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“Walk on.” 


These tentative words came from above me. I was walking beside and hanging onto a leg of an eight-year-old rider who was on the back of Mustang Sally. The student had been instructed to tell this gentle horse it was time to move forward. However, on this day, the first of the spring session, the command was more of a suggestion.


The nonprofit Ride to Read program was getting off to a blustery beginning in April 2023. The start date of the seven-week session had been pushed back two weeks already due to rainy days that would not relent, making for cold temperatures, wet conditions, and a soggy arena.


Ride to Read is held at the bucolic ranch built and developed by longtime and beloved Three Rivers residents Jill and Cal Johnson and now owned for the past six years by their dear friends Cathy and John Fitzpatrick. The ranch is so beautiful, so peaceful, that to me, a first-time — first day! — volunteer with Ride to Read, I was honored just to be setting foot on this sacred land that was long ago occupied by, and still bears marks of, Yokuts, Mono, and Tübatulabal tribes people. And their children. It feels so right that this land once again is the teaching grounds of the youngest among us. 


My official position as a volunteer with Ride to Read is “Side Walker.” No, I am not a poisonous snake (sidewinder!) nor do I repair city concrete. I am a hands-on spotter who walks beside the horse but pays attention mostly to the young rider in the saddle. I work in partnership with the “Horse Leader” who guides the horse through the arena. While I watch and brace the rider, the leader keeps an eye on the horse and the surroundings. All bases are covered to keep everyone safe.


All attention is on Cathy, the founder of Ride to Read and a Certified Therapeutic Riding Instructor. She directs from the center of the arena, teaching the Ride to Read students all about compassionate horsemanship while directing riding exercises and reading challenges. Her knowledge runs deep about all things equine. She assists the students with their mounts and dismounts, steps in as needed to teach the literacy aspect of the program, organizes the volunteer schedule and communications, recruits students, plans the annual fundraising, provides horse care, and shares the home, outbuilding, and ranch chores with husband John. And she queues up a great playlist of music for all to ride and read with rhythm.


I walk beside Sally, who is a sturdy horse and has quite a history, if only she would tell it. She found her way to Cathy after being born an undomesticated mustang. As such, she is sure-footed and unflappable. She has a gentle disposition, and the student on her back looks small compared to her soaring size. Sally loves to nuzzle, and a look into her dark brown eyes reveals an intelligent, radiant soul. Along with pasture mates Odie Mae and Poco, Ride to Read students are in excellent hands, and by hands I mean hooves.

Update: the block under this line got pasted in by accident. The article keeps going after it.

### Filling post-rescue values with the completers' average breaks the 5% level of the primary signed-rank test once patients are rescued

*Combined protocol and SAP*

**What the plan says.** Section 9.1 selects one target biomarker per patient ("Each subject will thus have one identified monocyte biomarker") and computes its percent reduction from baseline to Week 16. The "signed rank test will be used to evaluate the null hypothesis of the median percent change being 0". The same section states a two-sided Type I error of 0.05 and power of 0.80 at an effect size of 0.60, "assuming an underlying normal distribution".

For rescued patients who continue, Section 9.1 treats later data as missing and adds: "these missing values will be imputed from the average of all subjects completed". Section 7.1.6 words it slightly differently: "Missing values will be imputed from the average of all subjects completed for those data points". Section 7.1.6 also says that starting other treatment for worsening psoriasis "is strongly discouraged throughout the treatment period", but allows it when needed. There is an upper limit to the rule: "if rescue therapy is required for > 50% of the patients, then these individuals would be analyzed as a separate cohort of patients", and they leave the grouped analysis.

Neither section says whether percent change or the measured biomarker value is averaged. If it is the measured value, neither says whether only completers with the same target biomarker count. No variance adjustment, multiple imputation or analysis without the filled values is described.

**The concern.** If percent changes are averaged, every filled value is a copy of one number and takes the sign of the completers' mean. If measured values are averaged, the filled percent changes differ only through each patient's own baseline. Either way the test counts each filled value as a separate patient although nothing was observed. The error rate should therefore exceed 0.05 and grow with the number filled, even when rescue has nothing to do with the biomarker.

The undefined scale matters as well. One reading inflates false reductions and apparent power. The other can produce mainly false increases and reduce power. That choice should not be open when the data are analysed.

Here at Ride to Read, horses are not servants subject to human demands. They are not tools to be used and tossed aside. They are a crucial part of the team. They are indispensable family members. It’s a beautiful bond to behold, especially when it begins developing between student and mount. During the hour-and-a-half classes, students spend half their time with the horses and the last 45 minutes in the classroom. While on their horse in the arena, students have reading tasks; while in the classroom, students have horse-themed lessons.


Riding and reading blend so seamlessly that it’s obvious Cathy is onto something with Ride to Read. Recent studies have found that outdoor play is incredibly beneficial when it comes to developing young brains. Letting kids play outside can help them to do better in school, extracurricular activities, sleep, and socializing —especially if a child struggles with learning, behavior, or attention.


But riding and reading aren’t the only lessons. The students, so reserved during their first lesson, also are taught horse care, become comfortable with and converse as friends with the adult volunteers (and the horses!), and gain a saddlebag-full of confidence. During the two-month session, where students attend one day a week, there was a roping day, a trail-ride day, trotting intervals, and even a birdwatching activity as the ranch is quite a haven for those with feathers. While outdoors, the students learned to read and spell the names of the riding equipment, horse anatomy, and local flora and fauna.


It was satisfying to me to behold the growth of the students from start to finish of the Spring 2023 session. The timid student at the beginning morphed into a confident, chatty equestrian who self-assuredly asked her horse partner to…



- Sarah Elliot

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